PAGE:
N.S. fracking review will be exhaustive — panel by Selena Ross, February 13, 2014, Chronicle Herald
No one said it would be easy reviewing everything the world knows about fracking. Nine people starting an independent review of hydraulic fracturing in Nova Scotia will keep busy until May looking at more than 500 pieces of evidence. The panelists laid out ground rules at their first meeting Wednesday at Dalhousie University in Halifax. The goal is to “make sure that we take every possible impact of hydraulic fracturing into account from all perspectives,” said Cape Breton University president David Wheeler, directing the review. That is a big task for an industry that operates all over the world and has been the subject of intense debate for years. The panel also wants to be transparent about its conclusions, but it will not make the meetings public.
So it has chosen an approach of debating furiously in private and then releasing the results through a series of exhaustive papers. The panel members will write or commission papers on different aspects of fracking: waste water, for example, or health or economic effects. Each paper will draw on dozens of other documents and sources. The panel will read drafts, edit them at their remaining five meetings and then release them publicly as they go along.
“That cycle should play out for probably seven or eight papers,” said Wheeler. “And then those papers will become the basis of much of the final report.”
The estimated cost of the review is $100,000, with an added $35,000 for the aboriginal consultation. The panel members are paid a small honorarium of around $1,500 each. Each paper will be about 10 to 20 pages long and will be written in a non-academic way, with about 50 to 100 listed references. “People can expect to see one or two a month emerging, probably starting in March,” said Wheeler.
On Wednesday, the panel began to debate the first paper, which was an introduction to what fracking is. The topics of the remaining papers will be released publicly next week, Wheeler said. At Wednesday’s meeting, which he called “lively,” the panel decided to add one new topic to the list, about drinking water. “We’re going to have a paper on the integrity of wells,” said Wheeler. “This is a particular technical question that we believe is a really important part of the story, in terms of how one might remove the environmental risk.” The trick of looking at all the evidence is not just to boil it down to 10 or 20 pages, but to relate it to Nova Scotia, he said. “In each case, you know, we can review the literature … nationally and internationally. So, can this be done safely to the satisfaction of stakeholders in the different parts of the world? But then, of course, what’s really important is the question, could it be done or should it be done in Nova Scotia, given the particular situation in Nova Scotia?” That means some of the evidence considered will be about the province rather than fracking per se, he said. “For example, you know, what’s in the geology of Nova Scotia that we have to consider?”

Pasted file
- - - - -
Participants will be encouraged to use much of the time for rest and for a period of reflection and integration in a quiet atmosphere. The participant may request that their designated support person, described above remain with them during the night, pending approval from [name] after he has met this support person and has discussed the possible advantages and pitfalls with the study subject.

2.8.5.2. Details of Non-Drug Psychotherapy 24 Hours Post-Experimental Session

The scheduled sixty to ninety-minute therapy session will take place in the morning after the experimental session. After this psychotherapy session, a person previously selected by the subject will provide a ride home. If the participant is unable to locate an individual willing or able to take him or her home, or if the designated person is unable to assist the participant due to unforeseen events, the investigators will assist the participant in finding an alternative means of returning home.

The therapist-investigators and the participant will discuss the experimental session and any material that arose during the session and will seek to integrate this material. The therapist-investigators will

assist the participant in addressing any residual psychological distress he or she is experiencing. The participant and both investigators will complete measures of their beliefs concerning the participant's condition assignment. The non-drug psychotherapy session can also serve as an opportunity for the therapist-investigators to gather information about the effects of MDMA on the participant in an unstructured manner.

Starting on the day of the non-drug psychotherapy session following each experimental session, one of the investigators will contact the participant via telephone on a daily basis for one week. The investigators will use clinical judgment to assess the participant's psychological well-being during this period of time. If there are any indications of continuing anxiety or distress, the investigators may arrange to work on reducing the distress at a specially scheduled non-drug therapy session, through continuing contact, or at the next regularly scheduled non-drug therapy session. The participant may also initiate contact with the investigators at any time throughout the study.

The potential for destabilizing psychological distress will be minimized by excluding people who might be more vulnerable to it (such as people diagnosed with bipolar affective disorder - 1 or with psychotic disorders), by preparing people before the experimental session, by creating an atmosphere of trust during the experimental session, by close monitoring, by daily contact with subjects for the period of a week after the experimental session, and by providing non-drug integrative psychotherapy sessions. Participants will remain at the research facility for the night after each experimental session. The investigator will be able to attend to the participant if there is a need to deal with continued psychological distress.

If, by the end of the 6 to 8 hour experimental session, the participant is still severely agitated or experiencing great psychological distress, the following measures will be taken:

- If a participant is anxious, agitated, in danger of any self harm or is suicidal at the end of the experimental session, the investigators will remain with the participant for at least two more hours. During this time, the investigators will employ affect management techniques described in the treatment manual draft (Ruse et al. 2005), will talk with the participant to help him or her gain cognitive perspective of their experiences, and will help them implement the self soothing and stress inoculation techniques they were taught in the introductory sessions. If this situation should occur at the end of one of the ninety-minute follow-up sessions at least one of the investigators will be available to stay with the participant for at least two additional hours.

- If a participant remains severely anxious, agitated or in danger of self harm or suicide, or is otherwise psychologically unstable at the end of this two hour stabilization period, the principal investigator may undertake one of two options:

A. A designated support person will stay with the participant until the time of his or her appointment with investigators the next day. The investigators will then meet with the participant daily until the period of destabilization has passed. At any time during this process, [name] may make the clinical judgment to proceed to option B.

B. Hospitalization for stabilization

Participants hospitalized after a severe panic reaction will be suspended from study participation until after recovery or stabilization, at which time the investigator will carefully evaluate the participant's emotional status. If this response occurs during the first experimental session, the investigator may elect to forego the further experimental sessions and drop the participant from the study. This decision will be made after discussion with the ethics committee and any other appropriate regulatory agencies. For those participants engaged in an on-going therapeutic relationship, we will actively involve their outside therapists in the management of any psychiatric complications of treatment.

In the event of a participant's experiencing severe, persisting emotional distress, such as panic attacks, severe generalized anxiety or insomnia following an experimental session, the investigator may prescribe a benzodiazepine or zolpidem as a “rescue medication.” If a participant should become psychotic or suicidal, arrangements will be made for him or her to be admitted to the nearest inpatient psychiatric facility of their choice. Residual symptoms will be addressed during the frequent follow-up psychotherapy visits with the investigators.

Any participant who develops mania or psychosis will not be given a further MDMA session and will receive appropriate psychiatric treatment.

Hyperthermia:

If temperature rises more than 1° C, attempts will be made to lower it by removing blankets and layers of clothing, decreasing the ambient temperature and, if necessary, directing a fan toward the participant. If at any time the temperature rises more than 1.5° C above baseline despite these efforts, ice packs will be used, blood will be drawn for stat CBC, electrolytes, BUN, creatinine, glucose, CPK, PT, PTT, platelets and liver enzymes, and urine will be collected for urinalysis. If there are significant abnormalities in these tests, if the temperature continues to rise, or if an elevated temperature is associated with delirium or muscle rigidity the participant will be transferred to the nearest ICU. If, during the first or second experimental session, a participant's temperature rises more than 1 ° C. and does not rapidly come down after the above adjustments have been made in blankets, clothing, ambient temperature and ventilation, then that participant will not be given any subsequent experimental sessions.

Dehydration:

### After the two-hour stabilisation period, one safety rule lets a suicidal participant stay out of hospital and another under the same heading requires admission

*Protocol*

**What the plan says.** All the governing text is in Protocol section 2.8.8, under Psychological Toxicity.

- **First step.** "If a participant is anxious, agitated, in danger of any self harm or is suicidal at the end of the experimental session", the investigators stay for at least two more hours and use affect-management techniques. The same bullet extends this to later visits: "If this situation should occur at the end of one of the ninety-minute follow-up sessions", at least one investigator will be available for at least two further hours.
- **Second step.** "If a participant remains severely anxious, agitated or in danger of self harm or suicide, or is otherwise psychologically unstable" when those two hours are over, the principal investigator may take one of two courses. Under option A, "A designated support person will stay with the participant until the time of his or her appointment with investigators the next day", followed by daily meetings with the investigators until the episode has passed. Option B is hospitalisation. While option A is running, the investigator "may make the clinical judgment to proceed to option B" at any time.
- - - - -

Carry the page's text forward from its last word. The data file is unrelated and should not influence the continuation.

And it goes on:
There have been other reviews of fracking, but most have been done by governments needing to make a decision about the issue. Wheeler believes this review is unique in its “quasi-academic” independence and scope, which allows the panelists to consider health and anything else they choose. “We’re allowed to look at anything, and we have the expertise, we believe, to allow us to do that.” The nine experts announced last week include academic experts on geology, water management and engineering, as well as a Membertou First Nation leader. Eight of them were present for the Wednesday meeting and the ninth Skyped in, said Wheeler. [Emphasis added]
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